Thursday, March 19, 2015

Saqqara Complex

The mortuary complex of Netjerikhet at Saqqara is one of the most impressive monuments in the Memphite necropolis (Lauer 1936, 1939). It represents a staggering achievement, and remains one of the most important sources for Early Dynastic religion and kingship. The name of the king features most prominently on the six panels from the galleries beneath the pyramid and South Tomb (F.D.Friedman 1995). Lintels from the false doors framing the inscribed panels give the king’s complete titulary (Firth and Quibell 1935, II: pls 16, 39, 43), whilst boundary stelae from the complex are inscribed with the names of the king and female members of his family (Firth and Quibell 1935, II: pl. 87; Porter and Moss 1974:407; reconstructed by Lauer 1936:187, fig. 209). Sealimpressions with Netjerikhet’s serekh have also been found in the galleries beneath the North Court granaries (Firth and Quibell 1935, I: 141, figs 19–21) and beneath the pyramid itself (Lauer 1939:74, pl. XIX.9). Recently, some unique decorated blocks thought to derive from a gateway in the complex have been published (Hawass 1994). They feature the king’s serekh and a series of recumbent lions, the whole design framed by snakes.

The dominance of the Step Pyramid complex is something of a mixed blessing for ancient historians. It certainly highlights the reign of Netjerikhet as a period of great artistic, architectural and administrative innovation. However, it tends to obscure the king’s other accomplishments and the evidence for his activities in other parts of Egypt. Only fragments now survive of a decorated shrine from Heliopolis (W.S.Smith 1949:133–7, figs 48–53). The scenes in raised relief may be connected with the celebration of a Sed-festival and/or with the ennead (assembly of nine gods) worshipped at Heliopolis.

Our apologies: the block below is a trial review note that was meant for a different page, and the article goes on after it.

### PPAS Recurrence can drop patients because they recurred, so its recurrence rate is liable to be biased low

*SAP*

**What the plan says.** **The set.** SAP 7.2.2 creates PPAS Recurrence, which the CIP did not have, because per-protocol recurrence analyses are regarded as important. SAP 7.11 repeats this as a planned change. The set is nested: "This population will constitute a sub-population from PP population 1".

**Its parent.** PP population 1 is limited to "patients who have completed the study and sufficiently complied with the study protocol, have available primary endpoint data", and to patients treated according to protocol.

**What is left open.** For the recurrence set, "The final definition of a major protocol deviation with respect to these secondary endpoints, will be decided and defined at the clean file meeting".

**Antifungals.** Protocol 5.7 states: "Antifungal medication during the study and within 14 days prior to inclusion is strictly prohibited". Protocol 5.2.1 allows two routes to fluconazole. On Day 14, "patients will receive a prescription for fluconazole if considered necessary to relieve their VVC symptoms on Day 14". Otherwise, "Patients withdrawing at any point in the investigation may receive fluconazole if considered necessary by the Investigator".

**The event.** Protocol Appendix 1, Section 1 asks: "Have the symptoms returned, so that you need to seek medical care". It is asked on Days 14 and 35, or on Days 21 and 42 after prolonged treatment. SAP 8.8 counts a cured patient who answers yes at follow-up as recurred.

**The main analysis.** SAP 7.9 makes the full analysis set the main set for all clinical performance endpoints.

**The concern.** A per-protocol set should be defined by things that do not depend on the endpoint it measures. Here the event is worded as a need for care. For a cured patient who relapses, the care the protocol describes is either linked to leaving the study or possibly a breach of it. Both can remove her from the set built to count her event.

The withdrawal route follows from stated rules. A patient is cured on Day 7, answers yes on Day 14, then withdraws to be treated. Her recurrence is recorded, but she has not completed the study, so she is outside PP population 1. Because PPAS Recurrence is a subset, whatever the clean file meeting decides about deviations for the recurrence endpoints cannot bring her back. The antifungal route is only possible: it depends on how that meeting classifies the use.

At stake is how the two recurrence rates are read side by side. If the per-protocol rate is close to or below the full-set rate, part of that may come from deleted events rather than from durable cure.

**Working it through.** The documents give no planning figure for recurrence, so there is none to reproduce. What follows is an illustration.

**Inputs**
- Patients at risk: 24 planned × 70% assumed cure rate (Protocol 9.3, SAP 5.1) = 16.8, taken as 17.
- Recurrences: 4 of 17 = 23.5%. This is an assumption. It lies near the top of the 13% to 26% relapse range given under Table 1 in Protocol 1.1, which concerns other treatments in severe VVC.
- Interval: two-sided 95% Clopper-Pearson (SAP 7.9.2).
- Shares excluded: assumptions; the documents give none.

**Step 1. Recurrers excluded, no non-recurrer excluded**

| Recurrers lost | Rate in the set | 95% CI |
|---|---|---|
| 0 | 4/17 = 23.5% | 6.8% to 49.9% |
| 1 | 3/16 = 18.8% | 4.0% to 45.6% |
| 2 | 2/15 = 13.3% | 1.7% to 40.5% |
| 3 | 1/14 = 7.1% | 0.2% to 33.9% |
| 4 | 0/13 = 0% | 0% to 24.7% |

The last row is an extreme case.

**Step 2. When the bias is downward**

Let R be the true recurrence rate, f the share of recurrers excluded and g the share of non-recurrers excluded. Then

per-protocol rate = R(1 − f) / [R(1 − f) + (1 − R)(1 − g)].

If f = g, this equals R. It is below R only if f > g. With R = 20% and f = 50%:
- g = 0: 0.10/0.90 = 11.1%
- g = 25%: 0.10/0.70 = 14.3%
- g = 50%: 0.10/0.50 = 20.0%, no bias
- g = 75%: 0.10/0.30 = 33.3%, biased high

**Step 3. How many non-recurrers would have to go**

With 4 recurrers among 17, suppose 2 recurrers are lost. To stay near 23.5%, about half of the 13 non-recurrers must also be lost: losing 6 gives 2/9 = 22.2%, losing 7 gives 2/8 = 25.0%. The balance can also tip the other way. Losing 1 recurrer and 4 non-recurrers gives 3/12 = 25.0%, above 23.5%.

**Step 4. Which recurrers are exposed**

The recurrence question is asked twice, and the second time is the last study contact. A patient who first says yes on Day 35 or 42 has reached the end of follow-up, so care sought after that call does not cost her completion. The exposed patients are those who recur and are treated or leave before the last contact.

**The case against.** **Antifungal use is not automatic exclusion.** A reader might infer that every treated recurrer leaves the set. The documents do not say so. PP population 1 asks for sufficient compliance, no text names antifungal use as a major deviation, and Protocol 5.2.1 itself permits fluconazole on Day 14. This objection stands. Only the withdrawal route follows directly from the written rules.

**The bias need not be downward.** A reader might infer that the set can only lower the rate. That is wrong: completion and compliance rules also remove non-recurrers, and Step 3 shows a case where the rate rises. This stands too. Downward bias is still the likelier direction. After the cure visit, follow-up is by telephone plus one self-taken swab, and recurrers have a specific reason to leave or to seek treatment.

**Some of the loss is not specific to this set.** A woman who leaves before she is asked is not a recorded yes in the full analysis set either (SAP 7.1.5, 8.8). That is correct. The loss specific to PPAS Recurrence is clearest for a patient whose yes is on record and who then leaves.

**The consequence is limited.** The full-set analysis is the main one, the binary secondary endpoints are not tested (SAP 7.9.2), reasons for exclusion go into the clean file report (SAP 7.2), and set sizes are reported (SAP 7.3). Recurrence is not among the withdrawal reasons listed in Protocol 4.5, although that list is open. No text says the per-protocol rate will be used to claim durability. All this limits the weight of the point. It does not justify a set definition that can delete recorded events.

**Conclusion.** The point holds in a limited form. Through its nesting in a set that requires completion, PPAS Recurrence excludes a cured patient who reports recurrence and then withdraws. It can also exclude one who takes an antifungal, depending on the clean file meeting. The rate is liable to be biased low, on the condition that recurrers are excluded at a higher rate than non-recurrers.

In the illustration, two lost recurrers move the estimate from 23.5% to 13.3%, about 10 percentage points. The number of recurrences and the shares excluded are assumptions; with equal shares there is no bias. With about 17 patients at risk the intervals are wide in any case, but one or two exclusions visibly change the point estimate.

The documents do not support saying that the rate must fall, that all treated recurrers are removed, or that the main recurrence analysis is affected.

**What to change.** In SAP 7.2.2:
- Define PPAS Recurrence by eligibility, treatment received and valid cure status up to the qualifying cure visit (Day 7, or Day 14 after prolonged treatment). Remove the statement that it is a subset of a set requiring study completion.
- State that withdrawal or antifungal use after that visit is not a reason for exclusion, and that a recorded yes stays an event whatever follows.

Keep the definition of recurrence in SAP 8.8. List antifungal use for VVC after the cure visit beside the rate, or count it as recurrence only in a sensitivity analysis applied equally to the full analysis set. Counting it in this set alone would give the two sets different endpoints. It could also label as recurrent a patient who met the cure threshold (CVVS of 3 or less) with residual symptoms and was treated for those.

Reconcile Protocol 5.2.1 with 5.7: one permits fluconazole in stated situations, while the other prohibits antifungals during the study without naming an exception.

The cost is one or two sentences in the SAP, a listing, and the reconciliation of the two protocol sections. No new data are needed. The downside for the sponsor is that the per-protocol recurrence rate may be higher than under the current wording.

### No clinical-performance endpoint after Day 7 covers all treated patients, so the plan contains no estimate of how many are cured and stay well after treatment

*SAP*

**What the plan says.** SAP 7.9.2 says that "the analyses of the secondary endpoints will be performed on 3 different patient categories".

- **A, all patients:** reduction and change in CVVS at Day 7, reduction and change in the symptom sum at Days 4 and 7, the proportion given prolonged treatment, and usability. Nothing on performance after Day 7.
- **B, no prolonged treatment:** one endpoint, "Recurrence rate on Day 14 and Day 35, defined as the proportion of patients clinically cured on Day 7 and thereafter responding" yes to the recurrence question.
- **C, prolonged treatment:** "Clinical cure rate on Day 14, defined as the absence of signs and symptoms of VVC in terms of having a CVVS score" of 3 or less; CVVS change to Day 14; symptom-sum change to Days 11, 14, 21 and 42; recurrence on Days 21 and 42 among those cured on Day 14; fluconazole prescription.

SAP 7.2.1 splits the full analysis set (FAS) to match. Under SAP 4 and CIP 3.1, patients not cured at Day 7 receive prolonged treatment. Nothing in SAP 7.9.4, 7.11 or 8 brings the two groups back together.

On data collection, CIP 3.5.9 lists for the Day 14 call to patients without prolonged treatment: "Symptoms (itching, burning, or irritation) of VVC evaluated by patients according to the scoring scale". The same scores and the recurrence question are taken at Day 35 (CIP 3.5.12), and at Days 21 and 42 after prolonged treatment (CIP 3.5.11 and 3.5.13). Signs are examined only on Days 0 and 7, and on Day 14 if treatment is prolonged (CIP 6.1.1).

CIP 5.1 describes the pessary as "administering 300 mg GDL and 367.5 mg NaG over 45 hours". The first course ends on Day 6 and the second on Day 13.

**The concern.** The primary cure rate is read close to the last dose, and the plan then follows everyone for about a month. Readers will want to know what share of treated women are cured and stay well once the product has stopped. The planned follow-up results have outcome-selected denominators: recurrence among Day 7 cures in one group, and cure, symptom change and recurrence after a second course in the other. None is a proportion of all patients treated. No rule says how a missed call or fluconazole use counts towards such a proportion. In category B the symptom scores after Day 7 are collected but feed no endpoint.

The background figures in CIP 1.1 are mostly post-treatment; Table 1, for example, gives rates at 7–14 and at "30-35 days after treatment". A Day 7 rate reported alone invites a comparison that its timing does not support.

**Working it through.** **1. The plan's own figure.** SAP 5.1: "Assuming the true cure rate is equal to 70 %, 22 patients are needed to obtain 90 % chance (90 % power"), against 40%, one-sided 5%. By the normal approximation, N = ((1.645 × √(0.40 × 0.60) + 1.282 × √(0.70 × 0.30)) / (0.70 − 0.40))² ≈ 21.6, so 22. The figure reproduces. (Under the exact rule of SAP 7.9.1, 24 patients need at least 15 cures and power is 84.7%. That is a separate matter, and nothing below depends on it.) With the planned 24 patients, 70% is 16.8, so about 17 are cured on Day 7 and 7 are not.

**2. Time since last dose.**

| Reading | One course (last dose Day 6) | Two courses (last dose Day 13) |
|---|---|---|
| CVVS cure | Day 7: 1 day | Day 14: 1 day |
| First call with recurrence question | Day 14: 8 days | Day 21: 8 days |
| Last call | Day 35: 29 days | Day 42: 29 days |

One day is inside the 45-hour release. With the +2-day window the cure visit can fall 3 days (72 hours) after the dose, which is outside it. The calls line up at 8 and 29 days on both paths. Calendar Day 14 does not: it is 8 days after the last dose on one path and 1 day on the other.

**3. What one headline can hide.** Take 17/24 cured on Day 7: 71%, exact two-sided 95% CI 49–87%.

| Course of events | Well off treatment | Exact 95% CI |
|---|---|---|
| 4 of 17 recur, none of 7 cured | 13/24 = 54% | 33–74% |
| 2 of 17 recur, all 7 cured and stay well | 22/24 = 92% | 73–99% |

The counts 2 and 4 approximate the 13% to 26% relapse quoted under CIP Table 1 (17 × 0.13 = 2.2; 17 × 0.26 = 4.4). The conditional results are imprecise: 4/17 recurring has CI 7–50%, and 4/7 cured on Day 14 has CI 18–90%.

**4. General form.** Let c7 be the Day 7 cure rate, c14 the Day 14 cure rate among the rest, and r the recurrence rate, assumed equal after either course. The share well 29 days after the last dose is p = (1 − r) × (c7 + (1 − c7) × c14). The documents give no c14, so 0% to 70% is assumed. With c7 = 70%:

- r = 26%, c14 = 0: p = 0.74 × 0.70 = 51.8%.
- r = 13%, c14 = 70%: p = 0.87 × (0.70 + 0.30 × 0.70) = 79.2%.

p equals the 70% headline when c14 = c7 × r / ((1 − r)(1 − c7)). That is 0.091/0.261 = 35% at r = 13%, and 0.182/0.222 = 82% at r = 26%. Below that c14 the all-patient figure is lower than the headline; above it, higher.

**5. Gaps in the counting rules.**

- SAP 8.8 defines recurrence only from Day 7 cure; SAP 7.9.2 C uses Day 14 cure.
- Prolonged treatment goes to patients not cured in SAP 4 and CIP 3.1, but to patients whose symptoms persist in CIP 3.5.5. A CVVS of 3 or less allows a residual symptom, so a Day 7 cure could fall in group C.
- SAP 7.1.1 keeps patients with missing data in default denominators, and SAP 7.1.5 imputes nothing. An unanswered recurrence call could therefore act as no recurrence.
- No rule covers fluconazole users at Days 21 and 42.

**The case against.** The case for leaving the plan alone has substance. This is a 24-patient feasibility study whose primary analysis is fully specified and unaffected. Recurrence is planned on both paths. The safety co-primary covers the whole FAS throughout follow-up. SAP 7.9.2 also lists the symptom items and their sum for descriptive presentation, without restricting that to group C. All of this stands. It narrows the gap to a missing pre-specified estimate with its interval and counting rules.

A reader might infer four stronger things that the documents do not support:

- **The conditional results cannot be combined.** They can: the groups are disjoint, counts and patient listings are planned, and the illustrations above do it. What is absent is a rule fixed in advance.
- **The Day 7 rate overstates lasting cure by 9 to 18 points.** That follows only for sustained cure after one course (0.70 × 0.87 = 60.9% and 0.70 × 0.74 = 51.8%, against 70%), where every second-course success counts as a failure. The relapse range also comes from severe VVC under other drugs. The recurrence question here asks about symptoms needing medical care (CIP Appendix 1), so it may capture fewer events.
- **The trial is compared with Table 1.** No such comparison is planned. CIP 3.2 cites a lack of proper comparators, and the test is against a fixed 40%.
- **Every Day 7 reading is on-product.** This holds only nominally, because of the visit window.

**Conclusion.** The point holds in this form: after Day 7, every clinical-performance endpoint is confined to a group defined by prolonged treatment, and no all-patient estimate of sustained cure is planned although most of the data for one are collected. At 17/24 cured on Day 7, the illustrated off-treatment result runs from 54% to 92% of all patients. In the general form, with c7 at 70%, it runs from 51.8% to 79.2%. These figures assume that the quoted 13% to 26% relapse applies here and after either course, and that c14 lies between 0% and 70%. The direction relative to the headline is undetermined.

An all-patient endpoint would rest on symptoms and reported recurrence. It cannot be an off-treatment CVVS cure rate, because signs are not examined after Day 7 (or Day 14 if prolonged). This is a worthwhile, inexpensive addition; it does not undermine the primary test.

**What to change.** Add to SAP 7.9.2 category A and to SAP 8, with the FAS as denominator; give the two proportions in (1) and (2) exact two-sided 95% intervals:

The pyramid complex had been developed by the rulers of the Old Kingdom as the customary burial place for kings, and it appeared in its earliest form as the Step Pyramid at Saqqara. From this design, perhaps intended to represent a ramp or ‘stairway’ to enable the deceased ruler to ascend and to join the gods in the sky, the Egyptians developed the true pyramid form, best exemplified by the famous three pyramids of Cheops, Chephren and Mycerinus at Giza. The true pyramid may be an attempt to represent in stone the form and appearance of a sun’s ray and again to provide the king, whose body rested within the pyramid, with a means of access to the sky. There are various indications that the development of the true pyramid was closely associated with the increased importance of the Solar cult, centred around the worship of Rec, the Sun-god. This cult, particularly linked to the kingship in the Old Kingdom, promoted the belief of the king’s divinity as the Sun-god’s son. It was envisaged that the king upon death would join Rec in his barque, journeying across the skies, and that he therefore needed a means of ascent. However, he was also believed to descend to re-occupy his mummified body which was placed in the pyramid, and to partake of the essence of the food offerings presented to the dead king through the medium of his mortuary ritual.

The pyramid itself was only one element in a complex of buildings, designed to ensure the king’s resurrection and the continuation of his power as a ruler in the hereafter. In the Old Kingdom it was believed that the king alone enjoyed an individual afterlife, and all his subjects experienced eternity only through him. Later, in the Middle Kingdom, when a process of democratisation occurred in funerary and religious beliefs, every individual might expect a chance of eternity. The idea of a pyramid had been fully developed by the early 4th Dynasty, and indeed the second pyramid at Giza, built for Chephren, is the best-preserved example of this type which later became the standard layout. It consisted of a Valley Building, a covered Causeway, a Mortuary Temple, and the pyramid itself.

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